The trade negotiation between the U.S. and China is not simply an ordinary economic dispute between two competing countries, it is a power struggle between the world’s dueling superpowers. China is the first legitimate economic and military rival the U.S. has faced since the Soviet Union began it’s demise 30 years ago. As we approach a potential deal, many are discussing whether the U.S. has ‘won’ or ‘lost’ and whether the temporary tariffs were successful, but the results may not be known for decades. What can we practically access about the deal? In the first of our original series covering trade with China, we take a look at the impact of tariffs on China, the effects on other trading partners, and discuss whether broad tariffs are the most effective means of ensuring U.S. influence in the world.
If Not Now, When?
Bryan Cosby – Fourth View Contributor
China’s meteoric economic rise and military buildup have quickly become a challenge to U.S. hegemony. From claims to the South China Sea to its Belt-and-Road Initiative, China has sought to buy allegiance through massive offerings and force influence through related debt traps.
China has grown increasingly aggressive in its military deployments and influence campaigns across the globe: from claims to the South China Sea to its Belt-and-Road Initiative. This initiative has enacted infrastructure projects in Pakistan, Sri Lanka, and Djibouti with substantial military strings attached. And their military is only getting stronger – China now spends as much as the rest of Asia combined, having increased investment more than twenty-fold since 1989. If China does become the world’s largest economy, it could spend a comparable or an even greater amount on its military than the U.S.
Trade between the U.S. and China has been beneficial to both countries for decades, but the time has come to decide if continuing to enrich an increasingly adversarial country is worth the long-term geopolitical risks.
Tariffs Harm Allies More Than China
Marika Heller – Albright Stonebridge Group
If the objective of the tariffs is to impose exacting costs on an economic and geopolitical rival of the United States, many tariffs that have been wrapped into the broader trade war actually harm and alienate the very allies the United States will need to cooperate with it to deal with the growing challenge of China. While the tariffs have created economic opportunities for some countries like Brazil, Argentina, Australia, and others that are filling the void left by the U.S. in China’s imports, U.S. Section 232 tariffs on steel and aluminum are damaging allies more than they are China. The U.S. Department of Commerce has excluded 40% of imports of Chinese steel from the 25% tariff levied under the Section 232 investigation, but by contrast has only excluded 2% of total Canadian steel imports from the same tariff. Japan and Germany are essential partners in any actions for countering growing Chinese geopolitical and military influence, but they are also expected to be severely impacted by the new Section 232 auto import tariffs that will impose 25% tariffs on all car imports, while China has virtually no auto exports to the United States and so will remain unaffected.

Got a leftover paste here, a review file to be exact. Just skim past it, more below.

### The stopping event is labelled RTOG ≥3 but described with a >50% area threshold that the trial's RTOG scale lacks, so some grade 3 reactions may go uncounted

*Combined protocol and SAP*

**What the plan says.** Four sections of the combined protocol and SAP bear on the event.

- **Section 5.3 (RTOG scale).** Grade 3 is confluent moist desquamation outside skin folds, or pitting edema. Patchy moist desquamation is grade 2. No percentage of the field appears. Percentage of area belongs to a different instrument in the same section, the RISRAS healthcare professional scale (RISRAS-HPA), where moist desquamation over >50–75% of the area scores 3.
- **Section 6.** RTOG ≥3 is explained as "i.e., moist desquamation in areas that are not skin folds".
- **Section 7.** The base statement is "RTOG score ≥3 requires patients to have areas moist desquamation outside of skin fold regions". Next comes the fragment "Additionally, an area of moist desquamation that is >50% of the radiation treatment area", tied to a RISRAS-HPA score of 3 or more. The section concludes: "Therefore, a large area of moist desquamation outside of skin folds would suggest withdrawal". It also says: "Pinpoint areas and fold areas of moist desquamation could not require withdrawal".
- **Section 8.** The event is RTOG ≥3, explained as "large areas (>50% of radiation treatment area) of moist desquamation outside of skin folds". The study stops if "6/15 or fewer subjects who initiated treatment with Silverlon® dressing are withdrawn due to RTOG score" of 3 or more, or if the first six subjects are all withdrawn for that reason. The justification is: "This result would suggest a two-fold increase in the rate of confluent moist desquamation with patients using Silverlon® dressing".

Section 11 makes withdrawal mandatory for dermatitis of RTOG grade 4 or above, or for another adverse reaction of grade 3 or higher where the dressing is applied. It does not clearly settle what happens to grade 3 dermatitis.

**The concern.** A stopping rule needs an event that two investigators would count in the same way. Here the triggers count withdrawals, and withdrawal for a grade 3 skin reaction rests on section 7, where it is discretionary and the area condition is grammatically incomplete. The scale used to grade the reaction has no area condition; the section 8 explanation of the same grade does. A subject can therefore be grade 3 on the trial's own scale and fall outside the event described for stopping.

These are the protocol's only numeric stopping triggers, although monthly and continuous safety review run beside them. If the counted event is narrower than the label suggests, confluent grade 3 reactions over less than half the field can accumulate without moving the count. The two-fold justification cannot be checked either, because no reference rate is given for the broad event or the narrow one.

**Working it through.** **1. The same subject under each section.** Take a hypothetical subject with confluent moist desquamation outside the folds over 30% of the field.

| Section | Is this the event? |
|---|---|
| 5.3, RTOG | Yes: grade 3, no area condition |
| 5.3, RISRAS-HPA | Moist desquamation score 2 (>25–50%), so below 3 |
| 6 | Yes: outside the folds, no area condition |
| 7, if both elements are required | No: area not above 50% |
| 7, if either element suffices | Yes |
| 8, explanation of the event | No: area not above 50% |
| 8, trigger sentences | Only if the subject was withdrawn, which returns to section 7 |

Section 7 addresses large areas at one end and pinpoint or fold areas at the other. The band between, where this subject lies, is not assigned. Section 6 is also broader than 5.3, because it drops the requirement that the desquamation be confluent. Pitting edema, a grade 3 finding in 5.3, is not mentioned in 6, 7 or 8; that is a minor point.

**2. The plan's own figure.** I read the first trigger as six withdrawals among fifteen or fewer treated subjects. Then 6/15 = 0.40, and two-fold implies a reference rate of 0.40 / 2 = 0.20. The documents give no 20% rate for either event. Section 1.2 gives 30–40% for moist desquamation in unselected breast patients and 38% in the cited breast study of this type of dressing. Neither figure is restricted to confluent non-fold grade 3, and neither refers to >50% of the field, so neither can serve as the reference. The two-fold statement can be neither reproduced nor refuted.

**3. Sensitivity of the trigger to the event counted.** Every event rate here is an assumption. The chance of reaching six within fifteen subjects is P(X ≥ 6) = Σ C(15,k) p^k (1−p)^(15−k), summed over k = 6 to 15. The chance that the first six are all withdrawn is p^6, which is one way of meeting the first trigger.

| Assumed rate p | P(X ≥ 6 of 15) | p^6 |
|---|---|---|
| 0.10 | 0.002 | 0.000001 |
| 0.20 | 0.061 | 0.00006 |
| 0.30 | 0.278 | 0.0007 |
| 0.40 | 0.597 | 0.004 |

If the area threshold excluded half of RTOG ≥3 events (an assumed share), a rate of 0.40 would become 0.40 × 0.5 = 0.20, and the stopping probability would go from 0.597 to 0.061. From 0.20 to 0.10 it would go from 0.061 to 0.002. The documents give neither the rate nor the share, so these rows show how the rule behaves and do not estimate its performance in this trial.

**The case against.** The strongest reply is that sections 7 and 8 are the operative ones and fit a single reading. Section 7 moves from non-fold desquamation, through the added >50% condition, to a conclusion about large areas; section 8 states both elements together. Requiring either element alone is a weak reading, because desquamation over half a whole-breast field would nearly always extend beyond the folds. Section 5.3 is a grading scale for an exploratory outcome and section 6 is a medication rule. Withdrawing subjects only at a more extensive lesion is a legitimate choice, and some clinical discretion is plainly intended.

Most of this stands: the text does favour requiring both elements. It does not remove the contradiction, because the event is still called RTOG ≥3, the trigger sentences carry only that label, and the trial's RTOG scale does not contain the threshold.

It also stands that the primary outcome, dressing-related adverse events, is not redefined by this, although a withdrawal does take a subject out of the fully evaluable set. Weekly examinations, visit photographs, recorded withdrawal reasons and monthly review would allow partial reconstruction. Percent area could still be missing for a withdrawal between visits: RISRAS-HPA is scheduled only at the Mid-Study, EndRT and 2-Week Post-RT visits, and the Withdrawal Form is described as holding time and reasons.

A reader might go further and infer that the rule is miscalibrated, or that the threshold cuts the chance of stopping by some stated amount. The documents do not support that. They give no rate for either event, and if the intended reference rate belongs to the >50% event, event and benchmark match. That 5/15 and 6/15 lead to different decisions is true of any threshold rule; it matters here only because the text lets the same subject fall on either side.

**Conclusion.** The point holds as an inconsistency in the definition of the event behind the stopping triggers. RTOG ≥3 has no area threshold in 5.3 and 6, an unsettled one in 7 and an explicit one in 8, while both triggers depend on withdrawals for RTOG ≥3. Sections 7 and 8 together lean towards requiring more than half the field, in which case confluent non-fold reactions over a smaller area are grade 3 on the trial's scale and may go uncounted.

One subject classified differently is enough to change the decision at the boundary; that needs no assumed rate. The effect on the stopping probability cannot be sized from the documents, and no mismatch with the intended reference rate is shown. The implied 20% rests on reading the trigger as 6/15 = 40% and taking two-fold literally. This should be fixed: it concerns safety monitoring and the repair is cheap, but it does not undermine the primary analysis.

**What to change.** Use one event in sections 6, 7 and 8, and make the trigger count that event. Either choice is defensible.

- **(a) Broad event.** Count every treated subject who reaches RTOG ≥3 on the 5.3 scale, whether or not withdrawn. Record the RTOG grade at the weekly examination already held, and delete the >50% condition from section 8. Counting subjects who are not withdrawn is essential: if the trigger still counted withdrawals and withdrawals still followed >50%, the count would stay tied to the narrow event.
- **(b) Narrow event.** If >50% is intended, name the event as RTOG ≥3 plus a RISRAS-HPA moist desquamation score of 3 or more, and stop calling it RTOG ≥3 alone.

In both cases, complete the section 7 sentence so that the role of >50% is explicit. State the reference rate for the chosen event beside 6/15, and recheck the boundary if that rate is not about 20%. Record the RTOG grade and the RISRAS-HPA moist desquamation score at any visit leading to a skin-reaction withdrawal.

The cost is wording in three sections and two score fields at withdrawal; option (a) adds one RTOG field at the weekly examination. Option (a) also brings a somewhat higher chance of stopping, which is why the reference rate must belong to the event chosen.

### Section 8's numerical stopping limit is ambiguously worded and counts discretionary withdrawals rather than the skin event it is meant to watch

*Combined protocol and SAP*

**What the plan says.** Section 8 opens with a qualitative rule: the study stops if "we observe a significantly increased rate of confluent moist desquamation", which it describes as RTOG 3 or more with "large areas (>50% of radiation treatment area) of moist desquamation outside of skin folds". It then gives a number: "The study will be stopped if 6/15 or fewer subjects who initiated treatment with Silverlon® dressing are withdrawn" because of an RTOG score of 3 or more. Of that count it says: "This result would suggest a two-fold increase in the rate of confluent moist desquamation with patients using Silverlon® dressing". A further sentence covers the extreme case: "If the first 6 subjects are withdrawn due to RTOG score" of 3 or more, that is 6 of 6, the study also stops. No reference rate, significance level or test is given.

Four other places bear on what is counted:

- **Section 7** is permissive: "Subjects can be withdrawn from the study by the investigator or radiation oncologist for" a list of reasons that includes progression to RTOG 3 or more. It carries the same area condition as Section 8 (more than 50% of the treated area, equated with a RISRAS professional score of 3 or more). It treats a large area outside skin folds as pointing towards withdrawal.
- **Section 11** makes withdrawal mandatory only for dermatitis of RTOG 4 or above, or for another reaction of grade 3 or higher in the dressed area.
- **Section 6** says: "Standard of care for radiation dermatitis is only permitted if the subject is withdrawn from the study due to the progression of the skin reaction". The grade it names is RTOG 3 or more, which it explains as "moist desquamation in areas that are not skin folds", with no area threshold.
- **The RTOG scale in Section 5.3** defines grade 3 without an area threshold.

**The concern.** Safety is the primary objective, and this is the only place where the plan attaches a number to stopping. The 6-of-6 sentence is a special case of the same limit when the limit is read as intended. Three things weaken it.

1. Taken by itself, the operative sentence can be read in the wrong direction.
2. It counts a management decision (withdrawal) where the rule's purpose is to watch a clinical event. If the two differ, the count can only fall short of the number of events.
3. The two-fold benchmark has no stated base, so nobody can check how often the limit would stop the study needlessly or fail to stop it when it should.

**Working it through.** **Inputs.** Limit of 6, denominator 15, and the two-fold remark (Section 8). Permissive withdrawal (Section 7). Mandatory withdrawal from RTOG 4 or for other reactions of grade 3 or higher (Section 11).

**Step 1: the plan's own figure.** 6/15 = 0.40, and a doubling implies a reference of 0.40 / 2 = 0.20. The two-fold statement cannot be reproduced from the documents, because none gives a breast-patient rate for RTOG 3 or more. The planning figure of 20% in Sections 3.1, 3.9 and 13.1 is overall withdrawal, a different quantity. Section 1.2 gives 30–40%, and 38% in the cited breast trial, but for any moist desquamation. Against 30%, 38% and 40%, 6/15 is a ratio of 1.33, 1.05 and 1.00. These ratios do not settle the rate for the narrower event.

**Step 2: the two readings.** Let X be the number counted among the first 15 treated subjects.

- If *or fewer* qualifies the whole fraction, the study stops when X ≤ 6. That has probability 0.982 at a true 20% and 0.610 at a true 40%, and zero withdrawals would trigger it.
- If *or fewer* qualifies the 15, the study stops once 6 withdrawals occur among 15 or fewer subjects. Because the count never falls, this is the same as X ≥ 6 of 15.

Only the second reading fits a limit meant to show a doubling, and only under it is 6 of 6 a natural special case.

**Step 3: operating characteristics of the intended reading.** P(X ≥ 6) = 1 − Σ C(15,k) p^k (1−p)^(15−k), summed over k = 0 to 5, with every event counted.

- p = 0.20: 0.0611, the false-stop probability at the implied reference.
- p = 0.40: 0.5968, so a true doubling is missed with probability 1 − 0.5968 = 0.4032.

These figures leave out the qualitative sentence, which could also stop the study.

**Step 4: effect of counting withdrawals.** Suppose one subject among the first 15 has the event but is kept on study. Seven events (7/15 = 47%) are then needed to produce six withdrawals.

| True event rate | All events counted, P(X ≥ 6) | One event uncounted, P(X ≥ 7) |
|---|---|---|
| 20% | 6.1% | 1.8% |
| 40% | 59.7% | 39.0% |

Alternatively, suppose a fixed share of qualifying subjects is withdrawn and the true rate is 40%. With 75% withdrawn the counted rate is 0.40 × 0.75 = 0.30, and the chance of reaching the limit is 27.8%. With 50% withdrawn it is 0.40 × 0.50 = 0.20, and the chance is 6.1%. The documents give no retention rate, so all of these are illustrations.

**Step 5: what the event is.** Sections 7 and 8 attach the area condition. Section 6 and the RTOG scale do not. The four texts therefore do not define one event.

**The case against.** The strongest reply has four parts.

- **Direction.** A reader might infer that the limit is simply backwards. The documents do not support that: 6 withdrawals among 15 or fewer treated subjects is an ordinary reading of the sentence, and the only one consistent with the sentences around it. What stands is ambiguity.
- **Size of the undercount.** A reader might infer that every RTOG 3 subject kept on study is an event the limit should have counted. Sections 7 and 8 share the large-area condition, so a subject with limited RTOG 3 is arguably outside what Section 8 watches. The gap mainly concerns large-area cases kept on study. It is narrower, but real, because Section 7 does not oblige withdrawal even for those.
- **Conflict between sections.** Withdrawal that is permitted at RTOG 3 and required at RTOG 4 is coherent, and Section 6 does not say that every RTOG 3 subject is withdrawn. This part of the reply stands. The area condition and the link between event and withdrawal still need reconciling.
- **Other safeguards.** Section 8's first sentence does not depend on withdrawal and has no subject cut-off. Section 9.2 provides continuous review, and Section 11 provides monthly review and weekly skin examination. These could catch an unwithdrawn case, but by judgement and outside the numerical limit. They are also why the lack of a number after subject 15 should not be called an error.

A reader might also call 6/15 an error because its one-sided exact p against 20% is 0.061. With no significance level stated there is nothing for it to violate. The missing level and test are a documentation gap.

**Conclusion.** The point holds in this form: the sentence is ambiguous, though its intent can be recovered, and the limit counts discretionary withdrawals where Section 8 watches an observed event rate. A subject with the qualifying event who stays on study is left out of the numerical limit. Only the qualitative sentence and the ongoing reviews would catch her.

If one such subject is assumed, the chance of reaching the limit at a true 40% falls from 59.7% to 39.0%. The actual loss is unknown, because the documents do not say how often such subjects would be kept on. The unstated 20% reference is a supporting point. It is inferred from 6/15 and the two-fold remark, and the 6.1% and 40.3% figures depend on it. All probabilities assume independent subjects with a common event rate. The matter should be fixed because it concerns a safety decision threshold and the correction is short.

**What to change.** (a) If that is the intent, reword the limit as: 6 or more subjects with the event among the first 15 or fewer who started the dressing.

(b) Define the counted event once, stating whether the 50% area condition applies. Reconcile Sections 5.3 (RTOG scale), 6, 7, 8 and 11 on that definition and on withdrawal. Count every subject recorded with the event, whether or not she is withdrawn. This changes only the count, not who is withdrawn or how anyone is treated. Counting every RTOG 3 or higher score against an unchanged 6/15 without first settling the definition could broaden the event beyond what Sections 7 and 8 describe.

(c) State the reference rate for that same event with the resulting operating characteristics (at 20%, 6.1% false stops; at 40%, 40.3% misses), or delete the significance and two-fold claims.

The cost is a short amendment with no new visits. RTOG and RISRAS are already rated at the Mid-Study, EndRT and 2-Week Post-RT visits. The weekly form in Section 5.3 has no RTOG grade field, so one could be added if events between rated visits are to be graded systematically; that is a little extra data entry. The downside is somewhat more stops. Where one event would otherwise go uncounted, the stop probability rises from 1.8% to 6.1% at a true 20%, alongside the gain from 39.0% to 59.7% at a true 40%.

A Wall Street Perspective
Michael Li – Buy-Side Investment Analyst
In this game of chicken, both sides are trying to make their threats credible and the risk of miscalculation and miscommunication increases sharply. So there could be one or two rounds of tit-for-tat before reaching an agreement. Reduced cooperation on trade over the next few years could hurt cross-border investment flows and place the US in a lagging rather than a leading position in future economic and political partnerships. I personally see the trade tension between US and China as justified and potentially a push that is badly needed for China’s government to address these structural challenges in a timely manner, which are critical for unlocking the full potential of China’s productivity growth.